In this moving account (endorsed by America's most famous woodworker, Nick Offerman, who calls it "Generous and touching . . .[An] excellent book"), Peter Korn explores the nature and rewards of creative practice. We follow his search for meaning as an Ivy-educated child of the middle class who finds employment as a novice carpenter on Nantucket, transitions to self-employment as a designer/maker of fine furniture, takes a turn at teaching and administration at Colorado's Anderson Ranch Arts Center, and finally founds a school in Maine: the Center for Furniture Craftsmanship, an internationally respected, non-profit institution.
Through this beautiful exploration, Korn works to get at the "why" of craft, in particular, and at the satisfactions of creative work, in general - to understand their essential nature. How does the making of objects both reflect and refine our own identities? What is it about craft and creative work that makes them so rewarding? What are the natures of those rewards? How do the products of creative work inform society? In short, what does the process of making things reveal about ourselves? Korn draws on forty years of hands-on experience to answer these questions eloquently in this personal and revealing inquiry.
Peter Korn writes that his work as a furniture-maker tries to accomplish three goals: integrity, simplicity, and grace. Fortunately, these qualities are also what distinguish his writing. In this book, he gives the reader an almost tangible sense of what it takes to be a creative craftsman, a homo faber, a maker of things, which is one of the central elements of the human condition. But he does much more than that: he explores what the search for self and for belonging entails in our rapidly changing times. --Mihaly Csikszentmihalyi.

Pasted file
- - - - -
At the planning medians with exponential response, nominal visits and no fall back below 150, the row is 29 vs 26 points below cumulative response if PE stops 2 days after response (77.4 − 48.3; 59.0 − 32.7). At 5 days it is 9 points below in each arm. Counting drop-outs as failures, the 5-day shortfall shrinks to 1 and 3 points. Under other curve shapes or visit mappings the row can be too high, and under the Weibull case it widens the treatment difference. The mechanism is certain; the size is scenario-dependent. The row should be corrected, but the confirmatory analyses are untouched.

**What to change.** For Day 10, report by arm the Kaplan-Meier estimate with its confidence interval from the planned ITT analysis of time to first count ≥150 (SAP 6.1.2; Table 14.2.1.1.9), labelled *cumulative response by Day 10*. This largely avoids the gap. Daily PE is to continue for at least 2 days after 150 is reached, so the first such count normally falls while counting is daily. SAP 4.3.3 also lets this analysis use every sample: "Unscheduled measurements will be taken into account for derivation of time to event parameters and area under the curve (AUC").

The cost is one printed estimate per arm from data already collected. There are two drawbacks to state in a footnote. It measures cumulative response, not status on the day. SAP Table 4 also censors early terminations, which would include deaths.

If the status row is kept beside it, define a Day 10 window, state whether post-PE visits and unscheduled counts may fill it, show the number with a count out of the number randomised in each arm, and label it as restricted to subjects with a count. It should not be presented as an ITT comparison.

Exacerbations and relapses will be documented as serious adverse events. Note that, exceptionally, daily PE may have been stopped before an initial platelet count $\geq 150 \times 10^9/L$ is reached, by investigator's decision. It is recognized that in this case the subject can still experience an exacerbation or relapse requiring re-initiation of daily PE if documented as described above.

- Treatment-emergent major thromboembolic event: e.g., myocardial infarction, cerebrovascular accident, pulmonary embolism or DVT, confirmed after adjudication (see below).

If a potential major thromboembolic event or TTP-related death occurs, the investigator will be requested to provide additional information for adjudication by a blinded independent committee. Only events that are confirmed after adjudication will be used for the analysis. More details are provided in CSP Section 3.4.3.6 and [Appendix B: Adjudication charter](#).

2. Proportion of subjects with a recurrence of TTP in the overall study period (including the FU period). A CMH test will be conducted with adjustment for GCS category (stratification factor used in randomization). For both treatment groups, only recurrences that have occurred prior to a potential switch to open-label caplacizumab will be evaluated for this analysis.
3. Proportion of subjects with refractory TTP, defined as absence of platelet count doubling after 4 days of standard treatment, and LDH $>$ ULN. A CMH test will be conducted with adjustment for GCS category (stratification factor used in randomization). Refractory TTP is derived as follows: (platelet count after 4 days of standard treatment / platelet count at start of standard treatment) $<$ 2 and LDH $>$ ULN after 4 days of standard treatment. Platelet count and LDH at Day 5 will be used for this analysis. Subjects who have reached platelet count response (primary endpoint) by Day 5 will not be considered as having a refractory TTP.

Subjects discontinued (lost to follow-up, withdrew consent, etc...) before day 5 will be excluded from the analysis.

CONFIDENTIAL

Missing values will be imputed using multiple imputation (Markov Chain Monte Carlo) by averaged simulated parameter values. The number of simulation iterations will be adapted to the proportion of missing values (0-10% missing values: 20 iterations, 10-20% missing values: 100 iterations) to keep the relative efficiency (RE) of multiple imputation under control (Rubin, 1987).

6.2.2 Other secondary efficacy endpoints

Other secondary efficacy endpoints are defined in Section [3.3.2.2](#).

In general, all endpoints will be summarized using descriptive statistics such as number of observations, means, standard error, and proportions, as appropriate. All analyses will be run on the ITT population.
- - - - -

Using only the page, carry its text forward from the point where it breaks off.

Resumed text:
Peter Korn's brilliant new book resonates with me as a visual artist in a profound way. I share his passion for craft and admire his ability to take a plank of wood and fashion anything he sets his mind to. Throughout the centuries, furniture makers and painters have shared a set of belief systems centered on craft. The pleasure and calm that I get as a painter fashioning a complicated work from colored dirt on canvas is, I believe, the same pleasure and peace that Peter Korn and his students get as craftsmen. --Chuck Close
The style of Peter Korn s lovely, patient and fastidious ode to craft, Why We Make Things and Why It Matters, mirrors the technical precision and style he has used in his career as a furniture maker and teacher. -- Nicole Lamy, The New York Times